Film Review: Ghostlight


Directors: Alex Thompson, Kelly O’Sullivan
Little Engine and Runaway Train
In Theaters: 06.21

As someone who grew up in the world of live theater, along with an appreciation for it from my family, I’m easily drawn to films that capture that world with loving accuracy.  Christopher Guest’s 1996 small-town pageant mockumentary Waiting For Guffman is still my favorite comedy.  As a major Shakespeare nerd, I know that show business cannot stand on comedy alone, and Ghostlight provides a moving tragedy that is every bit as definitive a film for me. 

Dan (Keith Kupferer) is a construction worker struggling with depression after the death of his son, Brian. Dan’s daughter Daisy (Katherine Mallen Kupferer, Are You There God? It’s Me, Margaret.) is acting out at school, and the emotional distance between Dan and his wife Sharon (Tara Mallen) is only growing. As Dan works a job on the street where a community theater group is rehearsing a production of Romeo and Juliet, former New York stage actress Rita (Dolly de Leon, Triangle of Sadness) pulls a reluctant Dan in as a member of the cast. As rehearsals progress, Dan finds unexpected comfort and purpose in the play, despite the uncomfortable parallels between the story and his own family tragedy. As Daisy and Sharon become involved in the production, the family finds the experience providing an outlet to confront their shared loss together.

Ghostlight emerged as a hot ticket after premiering at Sundance Film Festival 2024, and has already developed a lot of fans. The small number of detractors make their argument based on the feeling that the film too contrived, as the plot involving Brian is so strikingly similar to Romeo and Juliet. I have to agree that Ghostlight is rather on the nose—I just don’t agree that it matters. There’s so much honest emotional resonance and universal truth in the film, and the heightened reality of the story plays so much like a Shakespearean drama set in modern times that I actually found the less-subtle elements of the story to work in its favor. The family’s journey of healing is incredibly moving, and a movie that portrays community theater as a shelter for broken people looking to be someone else for a while and escape into a safe space is long overdue.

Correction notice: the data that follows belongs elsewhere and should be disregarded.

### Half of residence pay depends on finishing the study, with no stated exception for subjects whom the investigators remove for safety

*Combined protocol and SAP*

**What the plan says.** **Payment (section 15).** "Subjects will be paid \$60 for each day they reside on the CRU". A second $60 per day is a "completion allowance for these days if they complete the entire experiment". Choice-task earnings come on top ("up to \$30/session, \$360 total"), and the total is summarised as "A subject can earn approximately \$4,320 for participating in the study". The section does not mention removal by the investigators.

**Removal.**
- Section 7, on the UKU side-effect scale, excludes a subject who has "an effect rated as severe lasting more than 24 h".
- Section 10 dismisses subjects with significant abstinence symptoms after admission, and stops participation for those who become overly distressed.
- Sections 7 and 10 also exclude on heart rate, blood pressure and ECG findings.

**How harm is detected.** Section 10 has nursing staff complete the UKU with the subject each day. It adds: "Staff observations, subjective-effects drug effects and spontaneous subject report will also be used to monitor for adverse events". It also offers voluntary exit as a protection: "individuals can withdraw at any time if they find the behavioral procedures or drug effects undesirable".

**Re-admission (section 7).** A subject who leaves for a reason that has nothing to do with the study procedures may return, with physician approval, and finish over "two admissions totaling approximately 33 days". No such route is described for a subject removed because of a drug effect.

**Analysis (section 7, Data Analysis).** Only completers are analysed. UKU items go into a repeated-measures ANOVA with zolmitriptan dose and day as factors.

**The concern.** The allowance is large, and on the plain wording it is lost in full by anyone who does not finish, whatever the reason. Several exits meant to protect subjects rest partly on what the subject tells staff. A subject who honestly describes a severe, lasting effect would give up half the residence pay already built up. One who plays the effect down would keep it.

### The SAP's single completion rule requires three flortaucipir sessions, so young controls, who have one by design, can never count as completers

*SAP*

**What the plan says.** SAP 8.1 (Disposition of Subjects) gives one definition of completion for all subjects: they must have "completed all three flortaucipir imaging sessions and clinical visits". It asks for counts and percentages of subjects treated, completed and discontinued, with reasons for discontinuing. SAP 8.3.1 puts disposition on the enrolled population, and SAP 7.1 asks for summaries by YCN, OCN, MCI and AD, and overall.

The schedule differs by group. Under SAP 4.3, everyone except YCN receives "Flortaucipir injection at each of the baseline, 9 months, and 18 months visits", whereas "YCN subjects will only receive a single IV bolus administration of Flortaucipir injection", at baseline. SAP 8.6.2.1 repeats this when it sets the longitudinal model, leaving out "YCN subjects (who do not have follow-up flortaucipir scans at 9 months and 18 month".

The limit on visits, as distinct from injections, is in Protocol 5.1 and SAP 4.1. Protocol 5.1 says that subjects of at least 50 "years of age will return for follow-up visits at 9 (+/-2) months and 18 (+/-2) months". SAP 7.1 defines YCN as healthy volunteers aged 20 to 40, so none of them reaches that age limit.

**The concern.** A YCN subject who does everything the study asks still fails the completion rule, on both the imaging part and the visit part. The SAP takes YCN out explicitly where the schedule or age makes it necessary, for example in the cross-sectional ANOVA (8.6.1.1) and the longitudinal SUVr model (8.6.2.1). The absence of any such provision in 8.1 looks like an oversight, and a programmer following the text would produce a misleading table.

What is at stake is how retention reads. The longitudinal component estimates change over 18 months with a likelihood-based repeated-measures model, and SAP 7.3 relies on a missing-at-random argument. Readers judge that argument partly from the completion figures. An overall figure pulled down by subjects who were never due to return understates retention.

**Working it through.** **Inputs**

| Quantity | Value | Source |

The use of a real-life acting family in the roles of Dan, Sharon and Daisy is far more than a gimmick, and it plays beautifully. There’s a sense of believability and connection between them that’s truly magical, and it all adds to the theme of the thin veil between drama and reality. Keith Kupferer is magnificent as Dan, portraying pain, stubbornness and more love than he knows how to express with such a sense of in-the-moment realism that watching him is a privilege. Tara Mallen is wonderful as the long-suffering Sharon, pulling some unforgettable moments from the simplest of lines. The breakout star is Katherine Mallen Kupferer as Daisy, the spunky yet traumatized daughter who is the true performer of the family. Katherine commands the screen with such lovable spirit that it’s well worth the price of a ticket just to watch her belt out “I Can’t Say No” from Oklahoma! De Leon is luminous as as Rita, a character who is interesting enough to be the lead in her own movie. 

Ghostlight is an authentic and powerful film that earns the tears and moments of joy through the reality that its cast brings to it, and through the sincerity of its portrayal of the ways families alternately hurt each other and lift each other up. It’s a classically dramatic story with a sense of grand theatricality, yet it remains rooted in real life—for me, it stands as a true classic for the ages. –Patrick Gibbs 

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